Henrik Skogstrøm: So again here, configurability comes in, but we’re not sure if we’re at that part yet, but the goal is to have one default one to encourage people to join an agreed-upon signet to get traffic there. But of course, for research, some types of research, you’re going to have some crazy shocks of activity, etc, so they can, of course, create their own if they need it, companies can create their own if they need that, they can use regtest locally, etc. But to just complete the thing on the signet, with the library, the second part of that is creating a random generator where we can create these sort of personas.

We can have a persona that simulates or works a bit, has a behavior of like Kraken and Bitfinex, these really, really large nodes. And then we have one that is more like a medium routing node, one that is like a pleb, a small node, and so on. So we can through that, for example, look at how the network looks today and take a subset. So, let’s say we have 15,000 nodes today, and then we take 150 nodes and we spin those up on the signet, on a cloud infrastructure, and give them different personas to make a mini version of the network, and then we use those random generators to create this activity. So also to do that, we’re thinking about opening up the sidecar clients in certain ways, so we constantly have this traffic and users or different developers, they have an active signet, which we don’t really have today. So, that’s one of the bigger goals of the project as well.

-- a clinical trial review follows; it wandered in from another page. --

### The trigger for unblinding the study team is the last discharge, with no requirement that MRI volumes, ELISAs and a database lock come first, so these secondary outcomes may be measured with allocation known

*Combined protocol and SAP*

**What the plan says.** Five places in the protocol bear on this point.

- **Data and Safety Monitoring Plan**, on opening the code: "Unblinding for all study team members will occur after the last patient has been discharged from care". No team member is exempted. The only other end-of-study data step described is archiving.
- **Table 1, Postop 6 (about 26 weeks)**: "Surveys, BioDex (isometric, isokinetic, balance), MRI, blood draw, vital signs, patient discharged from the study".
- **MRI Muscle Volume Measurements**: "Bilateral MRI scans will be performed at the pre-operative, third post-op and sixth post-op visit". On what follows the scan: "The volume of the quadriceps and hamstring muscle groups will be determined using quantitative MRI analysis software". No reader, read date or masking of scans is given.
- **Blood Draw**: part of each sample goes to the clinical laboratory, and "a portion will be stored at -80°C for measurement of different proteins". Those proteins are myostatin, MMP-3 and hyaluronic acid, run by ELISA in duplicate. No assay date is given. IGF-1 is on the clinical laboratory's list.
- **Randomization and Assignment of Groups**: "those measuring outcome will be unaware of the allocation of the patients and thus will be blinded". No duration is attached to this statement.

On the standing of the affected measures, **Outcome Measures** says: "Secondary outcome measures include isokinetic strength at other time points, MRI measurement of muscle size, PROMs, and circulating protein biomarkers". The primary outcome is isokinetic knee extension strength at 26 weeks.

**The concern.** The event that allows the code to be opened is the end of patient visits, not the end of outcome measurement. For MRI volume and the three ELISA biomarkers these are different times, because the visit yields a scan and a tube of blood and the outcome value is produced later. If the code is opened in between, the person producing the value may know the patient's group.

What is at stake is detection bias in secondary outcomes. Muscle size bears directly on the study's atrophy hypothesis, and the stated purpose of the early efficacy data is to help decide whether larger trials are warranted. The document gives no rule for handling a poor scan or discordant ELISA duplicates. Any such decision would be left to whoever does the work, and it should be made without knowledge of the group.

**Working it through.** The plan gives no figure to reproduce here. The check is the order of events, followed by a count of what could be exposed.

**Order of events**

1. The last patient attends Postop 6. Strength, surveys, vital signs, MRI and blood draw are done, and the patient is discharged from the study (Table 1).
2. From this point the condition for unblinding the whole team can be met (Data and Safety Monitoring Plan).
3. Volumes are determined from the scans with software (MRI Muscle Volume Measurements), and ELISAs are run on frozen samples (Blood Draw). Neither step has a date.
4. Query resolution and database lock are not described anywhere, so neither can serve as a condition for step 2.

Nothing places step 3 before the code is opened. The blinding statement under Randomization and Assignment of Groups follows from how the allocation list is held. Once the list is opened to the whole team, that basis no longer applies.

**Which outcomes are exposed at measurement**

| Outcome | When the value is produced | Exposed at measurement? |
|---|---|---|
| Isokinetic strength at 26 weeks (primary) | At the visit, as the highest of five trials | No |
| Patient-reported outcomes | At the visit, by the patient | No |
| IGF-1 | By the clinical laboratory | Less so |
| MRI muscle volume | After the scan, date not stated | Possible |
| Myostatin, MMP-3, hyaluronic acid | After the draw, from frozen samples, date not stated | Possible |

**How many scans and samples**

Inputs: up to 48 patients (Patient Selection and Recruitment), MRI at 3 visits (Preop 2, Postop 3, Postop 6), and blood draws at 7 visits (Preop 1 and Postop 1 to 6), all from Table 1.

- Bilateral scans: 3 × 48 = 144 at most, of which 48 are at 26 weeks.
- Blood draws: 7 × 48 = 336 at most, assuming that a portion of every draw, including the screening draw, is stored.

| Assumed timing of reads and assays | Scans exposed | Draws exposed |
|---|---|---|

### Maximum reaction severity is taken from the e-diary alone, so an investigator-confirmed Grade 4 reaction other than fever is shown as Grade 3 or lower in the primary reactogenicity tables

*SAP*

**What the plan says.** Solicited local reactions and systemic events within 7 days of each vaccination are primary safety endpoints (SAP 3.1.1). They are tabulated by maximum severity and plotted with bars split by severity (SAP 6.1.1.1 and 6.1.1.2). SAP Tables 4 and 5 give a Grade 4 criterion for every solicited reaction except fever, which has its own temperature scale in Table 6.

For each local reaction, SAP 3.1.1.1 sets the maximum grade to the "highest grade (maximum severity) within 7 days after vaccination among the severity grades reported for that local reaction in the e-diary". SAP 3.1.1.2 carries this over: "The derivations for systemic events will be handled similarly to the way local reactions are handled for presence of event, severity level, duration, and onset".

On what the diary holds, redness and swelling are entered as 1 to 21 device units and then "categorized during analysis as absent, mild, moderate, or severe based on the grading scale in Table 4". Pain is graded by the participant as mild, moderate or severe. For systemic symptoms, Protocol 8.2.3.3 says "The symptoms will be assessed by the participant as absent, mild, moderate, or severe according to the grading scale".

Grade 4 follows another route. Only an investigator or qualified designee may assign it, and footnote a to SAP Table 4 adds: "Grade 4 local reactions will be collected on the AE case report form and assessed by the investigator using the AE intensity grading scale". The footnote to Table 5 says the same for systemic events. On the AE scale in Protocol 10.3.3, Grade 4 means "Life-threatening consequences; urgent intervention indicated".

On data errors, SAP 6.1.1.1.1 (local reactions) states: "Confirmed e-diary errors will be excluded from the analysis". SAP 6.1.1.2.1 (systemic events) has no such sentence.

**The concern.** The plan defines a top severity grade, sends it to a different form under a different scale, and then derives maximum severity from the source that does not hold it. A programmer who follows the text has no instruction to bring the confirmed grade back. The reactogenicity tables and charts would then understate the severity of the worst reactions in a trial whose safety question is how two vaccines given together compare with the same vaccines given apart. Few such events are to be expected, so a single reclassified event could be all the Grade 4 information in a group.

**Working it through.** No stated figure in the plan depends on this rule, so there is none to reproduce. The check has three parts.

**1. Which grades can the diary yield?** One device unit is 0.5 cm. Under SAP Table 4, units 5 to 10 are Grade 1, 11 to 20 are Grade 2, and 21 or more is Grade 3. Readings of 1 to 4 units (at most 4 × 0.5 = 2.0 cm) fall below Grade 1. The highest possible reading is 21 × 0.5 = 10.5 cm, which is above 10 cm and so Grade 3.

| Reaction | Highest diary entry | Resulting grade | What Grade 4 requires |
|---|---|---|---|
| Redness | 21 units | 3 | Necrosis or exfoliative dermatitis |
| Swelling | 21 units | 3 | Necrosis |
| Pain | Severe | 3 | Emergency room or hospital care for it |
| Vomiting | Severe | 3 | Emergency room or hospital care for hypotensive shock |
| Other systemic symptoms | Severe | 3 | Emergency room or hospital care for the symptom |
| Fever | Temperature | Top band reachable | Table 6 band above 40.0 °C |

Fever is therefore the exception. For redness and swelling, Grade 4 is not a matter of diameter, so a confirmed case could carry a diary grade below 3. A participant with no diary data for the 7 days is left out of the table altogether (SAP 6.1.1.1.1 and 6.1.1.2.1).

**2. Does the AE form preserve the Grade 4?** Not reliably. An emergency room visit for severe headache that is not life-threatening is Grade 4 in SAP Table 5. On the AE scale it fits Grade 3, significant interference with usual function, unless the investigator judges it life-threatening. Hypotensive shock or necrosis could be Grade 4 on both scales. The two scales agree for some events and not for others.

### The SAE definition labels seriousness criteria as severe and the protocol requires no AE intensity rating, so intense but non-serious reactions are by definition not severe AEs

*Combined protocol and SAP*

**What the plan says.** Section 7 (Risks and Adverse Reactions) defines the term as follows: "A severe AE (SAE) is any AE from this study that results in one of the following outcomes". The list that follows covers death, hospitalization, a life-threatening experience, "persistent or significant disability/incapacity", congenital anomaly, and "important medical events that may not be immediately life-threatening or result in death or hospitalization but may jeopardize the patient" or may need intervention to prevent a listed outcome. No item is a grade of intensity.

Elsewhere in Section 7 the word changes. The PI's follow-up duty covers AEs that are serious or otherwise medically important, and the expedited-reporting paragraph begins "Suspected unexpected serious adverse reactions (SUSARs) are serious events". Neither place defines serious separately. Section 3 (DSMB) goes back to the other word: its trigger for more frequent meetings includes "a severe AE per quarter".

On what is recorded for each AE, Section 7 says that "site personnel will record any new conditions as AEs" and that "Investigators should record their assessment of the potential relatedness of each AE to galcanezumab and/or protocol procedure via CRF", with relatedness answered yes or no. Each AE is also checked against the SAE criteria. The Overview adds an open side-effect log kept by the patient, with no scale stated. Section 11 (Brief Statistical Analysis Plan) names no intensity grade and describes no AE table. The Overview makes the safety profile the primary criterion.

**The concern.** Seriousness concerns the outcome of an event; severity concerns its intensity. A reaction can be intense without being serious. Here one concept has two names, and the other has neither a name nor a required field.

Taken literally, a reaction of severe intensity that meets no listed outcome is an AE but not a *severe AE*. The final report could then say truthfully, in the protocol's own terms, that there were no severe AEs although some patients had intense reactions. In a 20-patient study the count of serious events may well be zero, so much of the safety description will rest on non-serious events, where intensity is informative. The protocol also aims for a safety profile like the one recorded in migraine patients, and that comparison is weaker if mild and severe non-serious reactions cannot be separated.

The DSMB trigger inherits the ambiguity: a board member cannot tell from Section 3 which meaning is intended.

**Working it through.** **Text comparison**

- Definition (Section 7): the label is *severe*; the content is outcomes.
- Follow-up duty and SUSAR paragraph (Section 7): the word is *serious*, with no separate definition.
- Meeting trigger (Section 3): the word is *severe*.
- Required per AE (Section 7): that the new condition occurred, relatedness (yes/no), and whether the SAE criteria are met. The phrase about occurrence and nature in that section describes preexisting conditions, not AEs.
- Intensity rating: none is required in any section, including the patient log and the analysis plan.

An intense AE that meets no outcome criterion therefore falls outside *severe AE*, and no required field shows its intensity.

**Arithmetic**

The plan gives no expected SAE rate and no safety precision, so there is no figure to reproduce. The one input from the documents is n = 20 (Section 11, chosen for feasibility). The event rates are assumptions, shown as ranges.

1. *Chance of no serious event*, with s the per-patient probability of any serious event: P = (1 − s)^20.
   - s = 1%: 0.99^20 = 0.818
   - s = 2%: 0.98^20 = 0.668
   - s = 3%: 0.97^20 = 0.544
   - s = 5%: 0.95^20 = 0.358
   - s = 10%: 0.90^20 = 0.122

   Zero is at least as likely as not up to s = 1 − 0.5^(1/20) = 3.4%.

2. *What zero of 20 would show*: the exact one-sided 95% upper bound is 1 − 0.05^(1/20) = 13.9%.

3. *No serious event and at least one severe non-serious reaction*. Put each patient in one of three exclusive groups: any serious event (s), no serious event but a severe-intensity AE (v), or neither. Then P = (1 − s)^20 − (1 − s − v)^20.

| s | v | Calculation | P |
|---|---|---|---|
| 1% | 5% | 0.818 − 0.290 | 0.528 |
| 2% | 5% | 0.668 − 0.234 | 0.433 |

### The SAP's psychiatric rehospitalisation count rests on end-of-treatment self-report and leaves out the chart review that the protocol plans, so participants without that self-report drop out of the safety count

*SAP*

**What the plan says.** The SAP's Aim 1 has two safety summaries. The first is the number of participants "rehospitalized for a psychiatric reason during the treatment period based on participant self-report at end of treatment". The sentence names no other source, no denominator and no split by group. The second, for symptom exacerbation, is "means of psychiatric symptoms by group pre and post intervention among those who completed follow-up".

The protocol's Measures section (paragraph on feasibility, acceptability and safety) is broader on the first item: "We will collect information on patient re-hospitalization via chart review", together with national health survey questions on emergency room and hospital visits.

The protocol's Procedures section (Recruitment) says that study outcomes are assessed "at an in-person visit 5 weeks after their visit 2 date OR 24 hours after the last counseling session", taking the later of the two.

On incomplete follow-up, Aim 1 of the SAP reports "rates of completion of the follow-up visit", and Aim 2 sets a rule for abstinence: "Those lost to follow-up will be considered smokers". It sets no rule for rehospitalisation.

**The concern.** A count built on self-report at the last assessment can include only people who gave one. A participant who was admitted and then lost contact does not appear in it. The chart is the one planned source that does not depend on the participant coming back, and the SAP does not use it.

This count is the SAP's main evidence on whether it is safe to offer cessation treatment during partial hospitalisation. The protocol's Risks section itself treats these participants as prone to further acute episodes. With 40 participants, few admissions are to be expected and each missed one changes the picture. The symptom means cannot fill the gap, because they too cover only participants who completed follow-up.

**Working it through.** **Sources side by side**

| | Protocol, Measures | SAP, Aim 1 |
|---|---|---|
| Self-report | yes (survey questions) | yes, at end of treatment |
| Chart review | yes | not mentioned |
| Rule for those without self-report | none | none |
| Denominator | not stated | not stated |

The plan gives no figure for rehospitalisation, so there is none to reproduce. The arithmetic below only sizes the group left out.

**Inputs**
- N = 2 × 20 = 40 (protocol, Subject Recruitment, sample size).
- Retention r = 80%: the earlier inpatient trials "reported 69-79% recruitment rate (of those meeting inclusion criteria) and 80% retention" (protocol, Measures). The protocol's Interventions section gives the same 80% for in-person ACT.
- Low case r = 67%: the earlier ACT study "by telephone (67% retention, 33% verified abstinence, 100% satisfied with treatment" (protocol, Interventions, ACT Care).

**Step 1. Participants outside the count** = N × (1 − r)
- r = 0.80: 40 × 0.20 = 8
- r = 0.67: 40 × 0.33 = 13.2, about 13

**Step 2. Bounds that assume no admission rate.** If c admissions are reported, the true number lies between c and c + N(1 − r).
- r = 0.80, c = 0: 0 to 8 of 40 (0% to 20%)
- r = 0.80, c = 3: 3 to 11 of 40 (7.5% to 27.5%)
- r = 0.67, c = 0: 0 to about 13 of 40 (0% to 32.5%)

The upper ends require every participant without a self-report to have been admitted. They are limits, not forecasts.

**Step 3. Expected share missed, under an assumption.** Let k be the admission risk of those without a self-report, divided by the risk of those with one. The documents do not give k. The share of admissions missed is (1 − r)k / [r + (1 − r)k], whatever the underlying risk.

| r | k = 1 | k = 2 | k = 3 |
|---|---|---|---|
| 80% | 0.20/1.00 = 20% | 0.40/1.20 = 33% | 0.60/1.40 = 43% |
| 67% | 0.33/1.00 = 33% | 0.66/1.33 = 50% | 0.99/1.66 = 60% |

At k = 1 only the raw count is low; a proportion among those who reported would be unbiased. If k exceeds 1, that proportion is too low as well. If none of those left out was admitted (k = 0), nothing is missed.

Mark Erhardt: That’s really cool. Last question from me for the moment, at least. I heard you mention that it also can be run on regtest, and I was curious about that. So regtest is, at least originally, construed to be the internal testing mechanism for Bitcoin Core. Why would you ever prefer a regtest over signet when you’re doing a network thing in the first place?

Henrik Skogstrøm: Yeah, actually internally now, in Torq we’ve been using signet with LND, for example. But the main thing is to have a very rapid development environment when you develop and when you do end-to-end tests. So, yeah, the main goal there is to have this development environment that is not testing in the wild-ish, right? So that’s the reason behind that.

Mark Erhardt: I see, thanks.

Henrik Skogstrøm: Great.

Torq v1.0 released

Mike Schmidt: Henrik, thank you for walking us through the Scaling Lightning initiative. We also, and this actually is coincidence, we also are highlighting the Torq v1.0 release, and that’s the next item from the newsletter as well. Do you want to talk about Torq generally and also some maybe high-level features in this v1.0 release?